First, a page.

Morphological and Physico-Thermal Properties of Soy-Based Open-Cell Spray Polyurethane Foam Insulation Modified With Wood Pulp Fiber

Mustafa Khazabi, Mohini Sain

Abstract


Replacing polyether and polyester polyols with soy-based vegetable oil, using water as a blowing agent, would provide environmentally friendlier spray foam insulations, making buildings safer places to live in. The objective of this work was to produce sustainable open-cell spray polyurethane foam insulation from soy-based polyol and enhance its properties by incorporation of wood pulp fiber. The effect of wood fiber in composite foam was investigated in terms of its morphology by Fourier Transform Infrared (FTIR), Scanning Electron Microscopy (SEM), and Thermo-gravimetric Analysis (TGA). The changes in foam properties such as bulk density, compressive strength, water vapor permeability and thermal resistance were observed. Addition of fiber as reinforcement improved bulk density, moisture permeability and thermal degradation, but slightly reduced the comprehensive strength and thermal resistance of the insulation foam.
Key words: Spray foam; Polyol; Isocyanate; Wood fiber; Hydrogen bonding; Polyurethane; Urethane; Urea; Hard segment; Open-cell

Keywords


Spray foam; Polyol; Isocyanate; Wood fiber; Hydrogen bonding; Polyurethane; Urethane; Urea; Hard segment; Open-cell

Full Text:

PDF

References


[1] Bagdi, K., Molnar, K., Sajo, I., & Pukanszky, B. (2011). Specific interactions, structure and properties in segmented polyurethane elastomers. Express Polymer Letters, 5(5), 417-427.

[2] Xia, C., Lee, J. L., Widya, T., & Macosko, C. (2005). Polyurethane/clay nanocomposites foams: Processing, structure and properties. Polymer, 46, 775-783.

[3] Ema, Y., Ikeya, M., & Okamoto, M. (2006). Foam processing and cellular structure of polylactide-based nanocomposites. Polymer, 47, 5350-5359.

[4] Fan, H., Tekeei, A., Suppes, G. J., & Hsieh, F. H. (2012). Physical properties of soy-phosphate polyol-based rigid polyurethane foams. International Journal of Polymer Science. doi: 10.1155/2012/907049.

[5] Zhang, C., Ren, Z., Yin Z., Qian, H., & Ma, D. (2008). Amide II and amide III bands in polyurethane model soft and hard segments. Polymer, 60, 97-101.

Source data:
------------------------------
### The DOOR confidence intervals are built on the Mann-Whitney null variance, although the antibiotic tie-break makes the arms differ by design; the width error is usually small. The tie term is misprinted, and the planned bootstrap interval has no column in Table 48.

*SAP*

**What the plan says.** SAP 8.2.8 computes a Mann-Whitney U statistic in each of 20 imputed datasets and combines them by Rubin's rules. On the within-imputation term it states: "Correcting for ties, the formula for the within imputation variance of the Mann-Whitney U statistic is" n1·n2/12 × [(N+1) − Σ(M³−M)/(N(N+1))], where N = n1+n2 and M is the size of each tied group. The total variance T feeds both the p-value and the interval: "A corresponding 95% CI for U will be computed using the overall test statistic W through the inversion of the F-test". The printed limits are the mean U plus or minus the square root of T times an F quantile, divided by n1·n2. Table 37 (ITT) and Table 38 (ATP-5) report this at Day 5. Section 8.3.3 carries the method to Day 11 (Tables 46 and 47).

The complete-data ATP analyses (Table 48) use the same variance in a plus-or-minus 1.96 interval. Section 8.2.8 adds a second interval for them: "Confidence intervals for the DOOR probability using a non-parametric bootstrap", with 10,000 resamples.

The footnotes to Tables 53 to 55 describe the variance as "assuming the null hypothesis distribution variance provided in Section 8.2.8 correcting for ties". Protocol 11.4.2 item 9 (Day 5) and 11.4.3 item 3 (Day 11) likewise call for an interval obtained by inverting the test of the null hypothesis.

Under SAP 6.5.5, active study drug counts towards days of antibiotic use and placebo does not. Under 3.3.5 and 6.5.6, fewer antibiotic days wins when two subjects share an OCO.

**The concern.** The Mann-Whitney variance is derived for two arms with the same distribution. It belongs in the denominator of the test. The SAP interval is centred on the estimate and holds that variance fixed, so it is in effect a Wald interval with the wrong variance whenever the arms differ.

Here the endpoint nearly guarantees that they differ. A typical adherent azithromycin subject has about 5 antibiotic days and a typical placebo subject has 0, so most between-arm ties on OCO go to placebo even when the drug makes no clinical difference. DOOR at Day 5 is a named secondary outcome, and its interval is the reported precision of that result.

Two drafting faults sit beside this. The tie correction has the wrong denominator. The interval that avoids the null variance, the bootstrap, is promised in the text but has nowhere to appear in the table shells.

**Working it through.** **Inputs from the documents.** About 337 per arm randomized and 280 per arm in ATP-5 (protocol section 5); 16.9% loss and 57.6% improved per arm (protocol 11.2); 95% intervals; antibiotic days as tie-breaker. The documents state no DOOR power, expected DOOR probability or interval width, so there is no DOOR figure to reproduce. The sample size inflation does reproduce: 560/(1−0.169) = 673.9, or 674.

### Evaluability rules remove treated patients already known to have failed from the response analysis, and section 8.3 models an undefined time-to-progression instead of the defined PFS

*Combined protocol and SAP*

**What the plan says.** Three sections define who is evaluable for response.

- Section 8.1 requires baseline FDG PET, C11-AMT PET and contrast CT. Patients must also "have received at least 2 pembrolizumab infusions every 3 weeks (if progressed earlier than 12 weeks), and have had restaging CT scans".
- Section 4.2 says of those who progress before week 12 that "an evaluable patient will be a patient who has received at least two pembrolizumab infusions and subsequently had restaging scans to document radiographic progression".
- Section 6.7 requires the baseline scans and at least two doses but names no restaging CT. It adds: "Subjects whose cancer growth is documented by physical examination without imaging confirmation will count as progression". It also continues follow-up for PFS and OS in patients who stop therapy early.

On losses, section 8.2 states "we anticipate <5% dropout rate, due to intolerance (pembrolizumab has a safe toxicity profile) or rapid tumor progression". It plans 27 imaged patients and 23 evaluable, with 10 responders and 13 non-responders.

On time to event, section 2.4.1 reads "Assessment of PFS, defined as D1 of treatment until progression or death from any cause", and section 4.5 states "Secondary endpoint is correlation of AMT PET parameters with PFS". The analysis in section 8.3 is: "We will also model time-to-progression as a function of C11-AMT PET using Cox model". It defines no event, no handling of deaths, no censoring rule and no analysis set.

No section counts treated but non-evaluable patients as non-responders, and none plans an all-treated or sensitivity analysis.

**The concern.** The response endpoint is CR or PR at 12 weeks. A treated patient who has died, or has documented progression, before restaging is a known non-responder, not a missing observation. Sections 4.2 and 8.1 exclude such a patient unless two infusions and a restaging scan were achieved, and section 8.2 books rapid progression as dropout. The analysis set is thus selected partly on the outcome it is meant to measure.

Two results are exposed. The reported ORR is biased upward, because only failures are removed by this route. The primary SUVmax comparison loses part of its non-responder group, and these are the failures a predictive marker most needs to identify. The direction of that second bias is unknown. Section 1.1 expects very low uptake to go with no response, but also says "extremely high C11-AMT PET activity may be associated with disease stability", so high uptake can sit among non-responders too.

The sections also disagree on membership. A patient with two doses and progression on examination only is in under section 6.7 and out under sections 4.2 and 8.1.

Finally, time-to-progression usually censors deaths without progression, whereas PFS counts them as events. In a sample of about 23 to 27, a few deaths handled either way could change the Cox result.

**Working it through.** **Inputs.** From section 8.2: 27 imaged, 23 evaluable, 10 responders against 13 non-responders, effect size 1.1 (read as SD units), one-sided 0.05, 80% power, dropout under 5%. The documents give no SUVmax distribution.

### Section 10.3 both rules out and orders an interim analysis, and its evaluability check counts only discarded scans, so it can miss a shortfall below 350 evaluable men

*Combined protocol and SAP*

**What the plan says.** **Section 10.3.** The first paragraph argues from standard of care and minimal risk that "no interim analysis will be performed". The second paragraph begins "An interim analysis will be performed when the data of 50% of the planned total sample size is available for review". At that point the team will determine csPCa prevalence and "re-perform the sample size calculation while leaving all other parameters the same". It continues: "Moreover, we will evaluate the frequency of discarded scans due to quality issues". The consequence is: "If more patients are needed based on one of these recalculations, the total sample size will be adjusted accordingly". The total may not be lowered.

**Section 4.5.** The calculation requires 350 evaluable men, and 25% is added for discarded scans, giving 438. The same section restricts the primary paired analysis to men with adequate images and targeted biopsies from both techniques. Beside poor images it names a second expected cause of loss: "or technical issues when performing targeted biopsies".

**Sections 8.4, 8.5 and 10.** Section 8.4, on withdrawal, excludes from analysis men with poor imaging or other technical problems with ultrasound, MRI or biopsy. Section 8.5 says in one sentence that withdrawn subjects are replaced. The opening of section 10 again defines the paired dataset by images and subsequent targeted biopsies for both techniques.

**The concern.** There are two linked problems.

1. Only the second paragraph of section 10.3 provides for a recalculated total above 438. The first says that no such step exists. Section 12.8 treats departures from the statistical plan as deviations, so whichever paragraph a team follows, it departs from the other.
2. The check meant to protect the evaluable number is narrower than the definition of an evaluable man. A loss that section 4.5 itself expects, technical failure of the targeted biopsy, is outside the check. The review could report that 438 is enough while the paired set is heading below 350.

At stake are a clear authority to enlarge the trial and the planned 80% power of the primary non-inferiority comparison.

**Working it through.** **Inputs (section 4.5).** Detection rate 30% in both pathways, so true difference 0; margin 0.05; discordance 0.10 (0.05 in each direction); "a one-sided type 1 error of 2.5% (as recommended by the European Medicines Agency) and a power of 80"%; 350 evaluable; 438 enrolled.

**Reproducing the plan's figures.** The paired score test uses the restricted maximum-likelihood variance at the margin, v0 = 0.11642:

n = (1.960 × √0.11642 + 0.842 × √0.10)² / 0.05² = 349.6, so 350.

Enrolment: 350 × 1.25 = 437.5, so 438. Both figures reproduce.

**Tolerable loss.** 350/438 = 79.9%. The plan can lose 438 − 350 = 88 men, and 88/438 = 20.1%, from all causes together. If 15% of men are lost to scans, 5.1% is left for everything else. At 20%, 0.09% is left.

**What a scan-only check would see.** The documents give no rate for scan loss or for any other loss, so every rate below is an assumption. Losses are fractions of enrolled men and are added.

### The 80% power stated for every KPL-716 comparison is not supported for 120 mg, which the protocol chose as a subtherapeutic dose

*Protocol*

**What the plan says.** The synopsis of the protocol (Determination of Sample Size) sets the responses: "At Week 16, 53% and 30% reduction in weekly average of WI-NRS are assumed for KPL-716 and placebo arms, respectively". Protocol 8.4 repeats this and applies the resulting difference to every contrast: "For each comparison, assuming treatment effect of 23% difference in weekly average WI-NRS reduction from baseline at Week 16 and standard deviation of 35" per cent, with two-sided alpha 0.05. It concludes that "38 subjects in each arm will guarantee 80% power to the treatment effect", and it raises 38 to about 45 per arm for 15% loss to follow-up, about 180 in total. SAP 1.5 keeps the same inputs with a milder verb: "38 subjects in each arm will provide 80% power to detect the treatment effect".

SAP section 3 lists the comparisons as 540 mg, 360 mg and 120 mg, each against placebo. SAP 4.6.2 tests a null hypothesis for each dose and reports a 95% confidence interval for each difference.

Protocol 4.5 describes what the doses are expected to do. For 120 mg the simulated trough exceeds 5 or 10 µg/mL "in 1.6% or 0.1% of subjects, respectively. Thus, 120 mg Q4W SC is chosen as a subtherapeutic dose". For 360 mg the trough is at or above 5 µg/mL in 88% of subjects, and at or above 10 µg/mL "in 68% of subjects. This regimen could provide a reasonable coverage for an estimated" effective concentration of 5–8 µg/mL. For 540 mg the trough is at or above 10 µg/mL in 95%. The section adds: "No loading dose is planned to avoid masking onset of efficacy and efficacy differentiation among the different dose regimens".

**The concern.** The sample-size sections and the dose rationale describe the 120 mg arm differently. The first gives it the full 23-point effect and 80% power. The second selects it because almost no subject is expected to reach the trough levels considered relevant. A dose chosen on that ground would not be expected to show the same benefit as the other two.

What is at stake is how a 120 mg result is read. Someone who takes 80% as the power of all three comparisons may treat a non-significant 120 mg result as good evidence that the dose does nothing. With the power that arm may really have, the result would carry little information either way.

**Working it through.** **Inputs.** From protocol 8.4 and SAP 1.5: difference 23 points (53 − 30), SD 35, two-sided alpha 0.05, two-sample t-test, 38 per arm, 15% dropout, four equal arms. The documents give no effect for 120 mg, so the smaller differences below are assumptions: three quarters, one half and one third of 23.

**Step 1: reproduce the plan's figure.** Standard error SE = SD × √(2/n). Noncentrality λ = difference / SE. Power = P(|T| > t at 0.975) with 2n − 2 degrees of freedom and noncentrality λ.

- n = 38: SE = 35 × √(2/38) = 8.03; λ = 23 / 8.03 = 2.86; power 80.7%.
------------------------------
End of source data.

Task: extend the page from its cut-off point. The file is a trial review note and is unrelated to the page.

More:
[6] McDaniel, P. L., Johnson, G. L., Kniss, J. G., Miller, J. W., & Sabram, K. A. (1999). Fiber optic FTIR: A novel PUR/PIR catalyst development tool. Plyurethane Expo 1999, 303-312.

[7] Chen, K. S., Yu, T. L., Lin, T. L., Chen, Y. S. & Liu, W. J. (2001). Soft- and hard- segment phase segregation of polyester-based polyurethane. Journal of Polymer Research, 8(2), 99-109.

[8] Poliuretanos. (2013). Correlations between structure and properties. Retrieved October 5, 2013, from http://www.poliuretanos.com.br/Ingles/Chapter1/17Correlations.htm

[9] Federation of European Rigid Polyurethane Foam Association. (2006). Thermal insulation materials made of rigid polyurethane foam. Brussels, Belgium: Bing.

[10] Opera, S. (2002). Effect of structure on the thermal stability of curable polyester urethane urea acrylates. Polymer Degradation and Stability, 75, 9-15.

[11] Mukhopadhyaya, P., Kumaran, K., Lackey, J., & Reenen, D. (2007). Water vapor transmission measurement and significance of corrections. Journal of ASTM International, 8(4), 1-12.

[12] Straube, J., & Smegal, J. (2009). Building America special research project: High-R-walls case study analysis. Report for Building Science Corporation. Report no. 0903, Somerville, MA: Building Science Press.

[13] Trovati, G., Sanches, E. A., Neto, S. C., Mascarenhas, Y. P., & Chierice, G. O. (2010). Characterization of polyurethane resins by FTIR, TGA, and XRD. Journal of Applied Polymer Science, 115, 263-268.

[14] Widya, T., & Macosko, C. W. (2005). Nanoclay-modified rigid polyurethane foam. Journal of Macromolecular Science, 44, 897-908.




DOI: http://dx.doi.org/10.3968%2Fj.aped.1925543820140701.1962

Refbacks

  • There are currently no refbacks.


Reminder

If you have already registered in Journal A and plan to submit article(s) to Journal B, please click the CATEGORIES, or JOURNALS A-Z on the right side of the "HOME".

We only use three mailboxes as follows to deal with issues about paper acceptance, payment and submission of electronic versions of our journals to databases:
caooc@hotmail.com; aped@cscanada.net; aped@cscanada.org

Copyright © 2010 Canadian Research & Development Centre of Sciences and Cultures
Address: 730, 77e AV, Laval, Quebec, H7V 4A8, Canada

Telephone: 1-514-558 6138
Http://www.cscanada.net
Http://www.cscanada.org
E-mail:office@cscanada.net  office@cscanada.org